Suffering from "locked-in syndrome", Jeff Hall communicates with the world using just one finger.
The former TV engineer from San Antonio, Texas was paralyzed by a stroke when he was 40 years old and left with only limited movement including some control of his head, arms and legs.
With the help of technology he can live independently and has recovered some of the freedom he lost seven years ago.
He talks using a text to speech synthesizer called Ghost Reader and with the aid of an Apple computer and an Android phone he can pay bills, text friends and send emails.
"Thanks to those, the entire world has opened up for me," he says.
Seven years ago this enabling equipment was limited and expensive. The kit that helped Jeff to speak cost $10,000 (£6,000).
But today he is able to use the same common gadgets as other people.
"One of the beauties of mainstream devices is that they have hundreds of peripherals that you can just add on," says Robin Christopherson from AbilityNet, a British organisation that promotes accessibility in technology.
"In a specialist device, adding in say, Bluetooth connectivity will add another $100 (£60) to the price."
She says the main reason people like Jeff now feel comfortable with off-the-shelf technology is the way that operating systems are designed.
Many of the major technology firms now involve the disabled community in development.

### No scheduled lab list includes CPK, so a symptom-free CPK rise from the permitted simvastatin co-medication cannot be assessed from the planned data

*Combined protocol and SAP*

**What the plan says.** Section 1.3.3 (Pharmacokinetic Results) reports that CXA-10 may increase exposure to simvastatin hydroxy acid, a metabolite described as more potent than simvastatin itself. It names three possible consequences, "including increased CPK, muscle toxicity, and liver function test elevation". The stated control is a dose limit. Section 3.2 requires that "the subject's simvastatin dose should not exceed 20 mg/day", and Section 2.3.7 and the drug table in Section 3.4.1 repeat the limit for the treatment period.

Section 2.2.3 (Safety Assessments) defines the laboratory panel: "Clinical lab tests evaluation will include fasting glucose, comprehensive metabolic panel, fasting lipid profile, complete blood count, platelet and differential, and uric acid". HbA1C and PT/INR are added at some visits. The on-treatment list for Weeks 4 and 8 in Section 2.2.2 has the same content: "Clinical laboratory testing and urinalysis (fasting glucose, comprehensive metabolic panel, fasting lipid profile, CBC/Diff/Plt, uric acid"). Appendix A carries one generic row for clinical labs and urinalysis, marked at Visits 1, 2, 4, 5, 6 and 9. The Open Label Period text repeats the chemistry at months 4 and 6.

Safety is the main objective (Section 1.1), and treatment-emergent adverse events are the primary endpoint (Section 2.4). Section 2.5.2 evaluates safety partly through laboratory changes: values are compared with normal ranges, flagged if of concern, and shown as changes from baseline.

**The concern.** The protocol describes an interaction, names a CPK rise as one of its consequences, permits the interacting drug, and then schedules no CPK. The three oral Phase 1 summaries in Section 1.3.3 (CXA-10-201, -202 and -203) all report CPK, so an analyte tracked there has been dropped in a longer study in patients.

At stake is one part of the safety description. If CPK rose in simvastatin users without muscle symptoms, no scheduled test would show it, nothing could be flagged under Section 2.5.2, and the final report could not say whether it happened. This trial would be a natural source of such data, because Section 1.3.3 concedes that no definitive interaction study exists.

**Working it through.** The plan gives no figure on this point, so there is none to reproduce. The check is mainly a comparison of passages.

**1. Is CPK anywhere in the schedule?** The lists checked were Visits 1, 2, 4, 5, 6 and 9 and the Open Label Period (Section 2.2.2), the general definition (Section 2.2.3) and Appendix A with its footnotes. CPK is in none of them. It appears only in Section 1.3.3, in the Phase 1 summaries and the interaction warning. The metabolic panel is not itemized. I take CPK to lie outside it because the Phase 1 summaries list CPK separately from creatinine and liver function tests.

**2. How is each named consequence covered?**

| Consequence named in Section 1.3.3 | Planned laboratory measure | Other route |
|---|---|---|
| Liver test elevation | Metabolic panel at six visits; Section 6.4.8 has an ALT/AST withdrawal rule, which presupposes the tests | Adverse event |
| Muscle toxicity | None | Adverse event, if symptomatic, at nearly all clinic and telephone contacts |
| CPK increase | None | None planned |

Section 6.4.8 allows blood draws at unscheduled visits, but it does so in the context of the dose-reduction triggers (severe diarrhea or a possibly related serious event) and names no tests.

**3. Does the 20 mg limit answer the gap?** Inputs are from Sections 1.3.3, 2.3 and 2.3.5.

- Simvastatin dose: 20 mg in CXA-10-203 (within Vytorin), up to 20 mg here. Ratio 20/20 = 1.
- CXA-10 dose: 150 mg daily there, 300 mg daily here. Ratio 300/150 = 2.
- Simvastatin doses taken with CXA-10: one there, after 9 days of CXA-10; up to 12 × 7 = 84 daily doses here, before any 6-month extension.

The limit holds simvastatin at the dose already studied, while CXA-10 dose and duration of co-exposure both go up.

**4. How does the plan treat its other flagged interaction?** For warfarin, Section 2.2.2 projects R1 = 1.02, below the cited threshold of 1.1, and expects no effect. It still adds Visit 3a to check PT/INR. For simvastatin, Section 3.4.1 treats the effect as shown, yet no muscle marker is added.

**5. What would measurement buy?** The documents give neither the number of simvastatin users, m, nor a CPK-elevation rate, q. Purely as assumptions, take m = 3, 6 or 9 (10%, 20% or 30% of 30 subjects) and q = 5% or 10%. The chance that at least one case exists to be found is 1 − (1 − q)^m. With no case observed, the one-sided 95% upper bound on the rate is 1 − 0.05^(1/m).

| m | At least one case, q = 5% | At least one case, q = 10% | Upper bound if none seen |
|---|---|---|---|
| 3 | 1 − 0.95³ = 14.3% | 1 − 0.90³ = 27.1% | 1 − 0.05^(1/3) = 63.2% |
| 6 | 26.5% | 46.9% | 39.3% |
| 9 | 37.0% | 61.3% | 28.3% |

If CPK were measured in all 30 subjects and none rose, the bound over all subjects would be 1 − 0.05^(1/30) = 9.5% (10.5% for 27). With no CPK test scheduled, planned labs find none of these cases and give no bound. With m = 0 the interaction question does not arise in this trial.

Jason Grieves is visually impaired and leads the Windows 7 accessibility team at Microsoft.
"In Windows 7 we were able to provide a Beta out and this allowed customers with disabilities to provide us with feedback.
"They were able to send us emails and send us tools that they wanted to see incorporated into the operating system," he says.
The critical thing, according to Hall, is how well these systems can be adapted for use with applications created by third party developers for disabled users.
It is these pieces of software that allow Jeff Hall to freely interact with the world. He uses them for everything from speaking to controlling the lights in his home. But there is a contradiction here.
While leaving software open to manipulation can benefit disabled users, it also means that software systems evolve outside of the control of the big technology firms.
This could disadvantage disabled users as accessibility may be overlooked when no one firm or group of firms is held responsible for ensuring it.
"There is a certain amount of friction between open source like Android and accessibility," says Robin Christopherson.
"It is one of these strange situations where a closed environment like the IOS (Apple's operating system) actually lends itself far more to make sure that accessibility is catered for.
"It's pretty much a free for all in the Android environment and because it's a disparate community working on open source software, the first thing that goes out the window is accessibility."
But surely technology cannot go backwards?
Jeff Hall worries that as systems develop, they could start to alienate disabled people.
Innovations such as multi-gesture controls - two-finger scrolling on the iPad and iPhone, or the use of a Microsoft Kinect, are impossible for people in his position.
Multi-gesture is in itself a small thing but he fears it could be a harbinger of worse to come.
People like Jeff are relatively few in number and, in his case, are literally voiceless.
He is calling for tech giants to continue to maintain awareness of users like him and of the way in which technological marvels can transform their lives, for better and for worse.